I ought to tell you something about your family upon your father's side. I alone can give you details, which I knew but imperfectly, but which, in the course of my travels, I collected on the spot. Your paternal grandfather was born in 1719, in the parish of Coubry, or Boubry, in South Uist, one of the Hebrides. [I learn from Mr. John Macdonald, of Glenaladale, whose father accompanied the Duke on his journey to the Hebrides, that the district in which the Marshal's father was born was that of Houghbeag. See also note on next page.—Translator.] He was educated in France at the Scotch College at Douai, and was probably destined for an ecclesiastical career. I know not what were his tastes, or wishes, but I do know that, after completing a brilliant course of study, he returned to the place of his birth. Thence he was summoned by Prince Charles [Edward] Stuart, styled the Pretender.

Throughout the disastrous expedition of 1745 my father attached himself to the good and bad fortune of the Prince, like a loyal Scotsman. The cup of their common misfortunes, and of so many others besides, was filled by the loss of the battle of Culloden, near Inverness, in 1746. The details of this disastrous event are written in history, and it would be superfluous to repeat them here; but what are less known are the results that this unhappy affair had upon the life of the Prince, who was compelled for several months to seek shelter in caves and barns, in order to save his head, Upon which a price had been set. He wandered from island to island, guided by my father, until at last a heroine, Flora Macdonald, of the Isle of Skye, succeeded in baffling their pursuers, and exposed herself in order to assist their flight on board a French man-of-war. Miraculously saved, they reached France.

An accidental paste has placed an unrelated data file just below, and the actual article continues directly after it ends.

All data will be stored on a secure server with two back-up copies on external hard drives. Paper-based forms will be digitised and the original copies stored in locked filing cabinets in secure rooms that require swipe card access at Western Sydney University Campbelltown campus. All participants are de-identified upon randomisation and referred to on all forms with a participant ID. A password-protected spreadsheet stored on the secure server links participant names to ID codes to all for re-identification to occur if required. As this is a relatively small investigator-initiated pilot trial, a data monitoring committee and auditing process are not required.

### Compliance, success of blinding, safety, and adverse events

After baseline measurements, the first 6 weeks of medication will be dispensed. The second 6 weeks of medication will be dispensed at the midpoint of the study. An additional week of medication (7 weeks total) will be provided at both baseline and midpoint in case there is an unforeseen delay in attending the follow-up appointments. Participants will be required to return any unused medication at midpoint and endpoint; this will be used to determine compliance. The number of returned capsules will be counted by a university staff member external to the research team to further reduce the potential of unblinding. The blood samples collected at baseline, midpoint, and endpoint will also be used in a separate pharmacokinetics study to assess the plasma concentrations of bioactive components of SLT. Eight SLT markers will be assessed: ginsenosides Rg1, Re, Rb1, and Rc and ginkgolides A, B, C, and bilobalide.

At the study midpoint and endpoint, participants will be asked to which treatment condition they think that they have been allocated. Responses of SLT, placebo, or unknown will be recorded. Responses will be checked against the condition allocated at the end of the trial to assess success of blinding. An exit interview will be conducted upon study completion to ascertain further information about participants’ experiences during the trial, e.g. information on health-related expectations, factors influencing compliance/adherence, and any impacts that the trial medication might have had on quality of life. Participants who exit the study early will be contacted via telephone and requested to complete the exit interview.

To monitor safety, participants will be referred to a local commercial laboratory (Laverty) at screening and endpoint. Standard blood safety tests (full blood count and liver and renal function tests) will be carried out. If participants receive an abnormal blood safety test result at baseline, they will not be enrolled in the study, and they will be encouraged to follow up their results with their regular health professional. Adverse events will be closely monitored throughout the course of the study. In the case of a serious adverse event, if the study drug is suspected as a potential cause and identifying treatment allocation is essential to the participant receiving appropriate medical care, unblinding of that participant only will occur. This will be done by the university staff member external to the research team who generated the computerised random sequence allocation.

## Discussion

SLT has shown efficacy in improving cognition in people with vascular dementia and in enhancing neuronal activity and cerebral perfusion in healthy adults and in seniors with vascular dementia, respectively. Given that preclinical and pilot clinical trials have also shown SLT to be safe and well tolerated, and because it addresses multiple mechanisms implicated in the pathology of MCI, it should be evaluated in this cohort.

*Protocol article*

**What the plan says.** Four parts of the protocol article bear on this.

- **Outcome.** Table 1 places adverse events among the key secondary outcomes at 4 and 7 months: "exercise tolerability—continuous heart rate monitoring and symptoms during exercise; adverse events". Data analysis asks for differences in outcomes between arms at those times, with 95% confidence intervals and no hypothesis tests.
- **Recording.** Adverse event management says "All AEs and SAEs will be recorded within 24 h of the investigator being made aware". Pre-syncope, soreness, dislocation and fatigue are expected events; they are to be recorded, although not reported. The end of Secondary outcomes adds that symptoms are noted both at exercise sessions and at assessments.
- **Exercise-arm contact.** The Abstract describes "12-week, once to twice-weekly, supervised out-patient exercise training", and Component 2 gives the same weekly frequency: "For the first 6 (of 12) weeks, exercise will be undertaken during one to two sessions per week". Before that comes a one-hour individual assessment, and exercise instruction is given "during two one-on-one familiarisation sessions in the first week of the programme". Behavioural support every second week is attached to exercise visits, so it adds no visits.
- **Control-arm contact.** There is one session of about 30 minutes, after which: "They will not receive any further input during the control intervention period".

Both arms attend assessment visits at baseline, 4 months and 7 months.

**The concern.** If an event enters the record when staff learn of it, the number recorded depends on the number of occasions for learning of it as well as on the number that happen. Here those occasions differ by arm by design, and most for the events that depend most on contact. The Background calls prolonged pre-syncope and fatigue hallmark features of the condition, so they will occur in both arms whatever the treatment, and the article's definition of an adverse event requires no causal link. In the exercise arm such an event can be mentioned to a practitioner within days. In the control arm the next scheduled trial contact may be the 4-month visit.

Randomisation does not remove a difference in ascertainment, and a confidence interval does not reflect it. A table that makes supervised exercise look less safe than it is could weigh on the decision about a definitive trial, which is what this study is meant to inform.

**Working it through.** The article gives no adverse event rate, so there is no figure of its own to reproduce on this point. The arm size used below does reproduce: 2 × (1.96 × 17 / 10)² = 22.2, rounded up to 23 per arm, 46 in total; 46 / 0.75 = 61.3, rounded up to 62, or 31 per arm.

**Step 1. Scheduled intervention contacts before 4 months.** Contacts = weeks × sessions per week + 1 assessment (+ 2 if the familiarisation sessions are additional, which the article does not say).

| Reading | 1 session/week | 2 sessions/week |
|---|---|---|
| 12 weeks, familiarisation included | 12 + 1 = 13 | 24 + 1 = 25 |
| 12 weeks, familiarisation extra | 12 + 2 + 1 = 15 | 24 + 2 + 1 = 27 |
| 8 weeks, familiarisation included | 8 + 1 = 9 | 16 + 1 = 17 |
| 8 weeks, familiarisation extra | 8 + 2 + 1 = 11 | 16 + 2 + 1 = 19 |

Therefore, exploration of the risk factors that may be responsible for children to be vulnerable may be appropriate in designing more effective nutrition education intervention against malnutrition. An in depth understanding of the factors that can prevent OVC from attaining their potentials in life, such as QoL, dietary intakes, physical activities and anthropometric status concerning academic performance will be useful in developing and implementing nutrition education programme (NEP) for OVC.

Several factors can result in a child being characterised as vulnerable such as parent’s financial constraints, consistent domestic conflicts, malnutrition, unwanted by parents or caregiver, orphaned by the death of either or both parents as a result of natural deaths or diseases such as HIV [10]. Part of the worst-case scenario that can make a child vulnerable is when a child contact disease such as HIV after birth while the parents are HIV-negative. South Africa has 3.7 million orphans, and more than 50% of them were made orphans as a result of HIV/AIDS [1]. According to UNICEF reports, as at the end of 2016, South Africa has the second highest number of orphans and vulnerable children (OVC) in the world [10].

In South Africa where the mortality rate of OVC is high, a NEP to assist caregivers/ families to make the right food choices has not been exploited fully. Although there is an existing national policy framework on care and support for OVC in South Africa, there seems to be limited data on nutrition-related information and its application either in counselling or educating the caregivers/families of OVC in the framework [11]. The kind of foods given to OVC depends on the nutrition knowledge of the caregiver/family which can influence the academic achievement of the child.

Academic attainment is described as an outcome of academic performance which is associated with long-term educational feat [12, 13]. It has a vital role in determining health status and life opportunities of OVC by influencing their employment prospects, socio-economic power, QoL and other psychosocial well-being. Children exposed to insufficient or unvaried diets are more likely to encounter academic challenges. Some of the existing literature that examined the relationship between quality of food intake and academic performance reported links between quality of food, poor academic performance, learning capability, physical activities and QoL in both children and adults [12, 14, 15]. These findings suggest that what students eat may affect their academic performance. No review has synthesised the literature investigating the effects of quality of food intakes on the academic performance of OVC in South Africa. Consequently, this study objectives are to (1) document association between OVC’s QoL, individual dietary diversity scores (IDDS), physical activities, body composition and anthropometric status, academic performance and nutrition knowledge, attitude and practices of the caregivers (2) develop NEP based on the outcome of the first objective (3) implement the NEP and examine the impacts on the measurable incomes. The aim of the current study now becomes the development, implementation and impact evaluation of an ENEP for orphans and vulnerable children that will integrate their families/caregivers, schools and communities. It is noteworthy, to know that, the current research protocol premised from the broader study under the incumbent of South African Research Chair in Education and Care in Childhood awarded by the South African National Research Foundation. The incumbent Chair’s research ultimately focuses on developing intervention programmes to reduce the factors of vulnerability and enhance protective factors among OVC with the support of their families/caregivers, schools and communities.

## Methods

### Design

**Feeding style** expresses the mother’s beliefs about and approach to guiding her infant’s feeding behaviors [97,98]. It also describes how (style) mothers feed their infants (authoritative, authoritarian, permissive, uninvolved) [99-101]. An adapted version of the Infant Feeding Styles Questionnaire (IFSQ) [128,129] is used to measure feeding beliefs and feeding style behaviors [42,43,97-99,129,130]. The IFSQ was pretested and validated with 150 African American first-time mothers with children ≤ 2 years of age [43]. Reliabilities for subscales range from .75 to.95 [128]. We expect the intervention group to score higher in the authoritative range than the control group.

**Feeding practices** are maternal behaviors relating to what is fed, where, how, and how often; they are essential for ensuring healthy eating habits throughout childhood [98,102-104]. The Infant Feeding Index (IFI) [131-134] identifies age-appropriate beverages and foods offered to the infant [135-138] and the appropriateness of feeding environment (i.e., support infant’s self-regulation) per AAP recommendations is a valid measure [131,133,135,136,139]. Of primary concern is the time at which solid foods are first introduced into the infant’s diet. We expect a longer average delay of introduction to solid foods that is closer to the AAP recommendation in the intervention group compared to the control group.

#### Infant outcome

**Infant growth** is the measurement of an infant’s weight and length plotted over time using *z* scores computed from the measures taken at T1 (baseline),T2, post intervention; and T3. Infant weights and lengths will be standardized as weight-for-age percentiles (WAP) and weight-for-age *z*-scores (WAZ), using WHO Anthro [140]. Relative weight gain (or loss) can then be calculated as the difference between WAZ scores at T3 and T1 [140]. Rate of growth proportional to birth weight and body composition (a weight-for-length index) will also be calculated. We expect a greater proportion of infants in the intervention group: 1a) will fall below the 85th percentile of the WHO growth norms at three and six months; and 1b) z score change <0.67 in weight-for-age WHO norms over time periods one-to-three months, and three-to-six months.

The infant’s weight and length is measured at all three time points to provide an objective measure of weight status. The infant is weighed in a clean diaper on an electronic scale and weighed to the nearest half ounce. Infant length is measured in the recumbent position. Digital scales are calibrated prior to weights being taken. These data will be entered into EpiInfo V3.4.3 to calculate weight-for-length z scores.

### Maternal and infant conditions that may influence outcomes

[* Marshal Macdonald used to remit money to his relatives in Uist, and one of his cousins visited him in France at his request, in 1825 the Marshal visited Great Britain, and was everywhere received with distinguished honour, both by the Government and people. The cordiality of his reception in London was only equalled by that of his reception in Edinburgh and Inverness. He visited the field of Culloden, and expressed strong disapprobation at the Highlanders for engaging the Royal troops in such a place.

'Marshal Macdonald visited the Western Isles in a revenue cruiser placed at his disposal by Government, accompanied by Mr. Ranald Macdonald, Writer to the Signet in Edinburgh, who was a son of Macdonald of Boisdale, a scion of the Macdonalds of Clanranald.

'The Marshal walked from the ford at Lochdar to Houghbeag, a distance of ten miles. On coming in sight of the river he exclaimed

"That is the river Hough I know it from my father's description. Many a salmon has he caught there "

'He sent for all his relations in the neighbourhood. When his blind old uncle was brought to him, he embraced him affectionately, saying:

"You dear old man, how like you are to my own father!"

'He addressed his relations in French and broken Gaelic, they answering him in Gaelic, for none of them could speak any English. He distributed sums of money, varying in value among them, giving to some 20, and to others larger amounts or fixed annuities. He took earth from the floor of the house where his father was born, and potatoes from the garden, and these he placed in a bag and carried home with him to France. He planted the potatoes in his garden, and gave orders that the earth should be placed in his coffin after his death.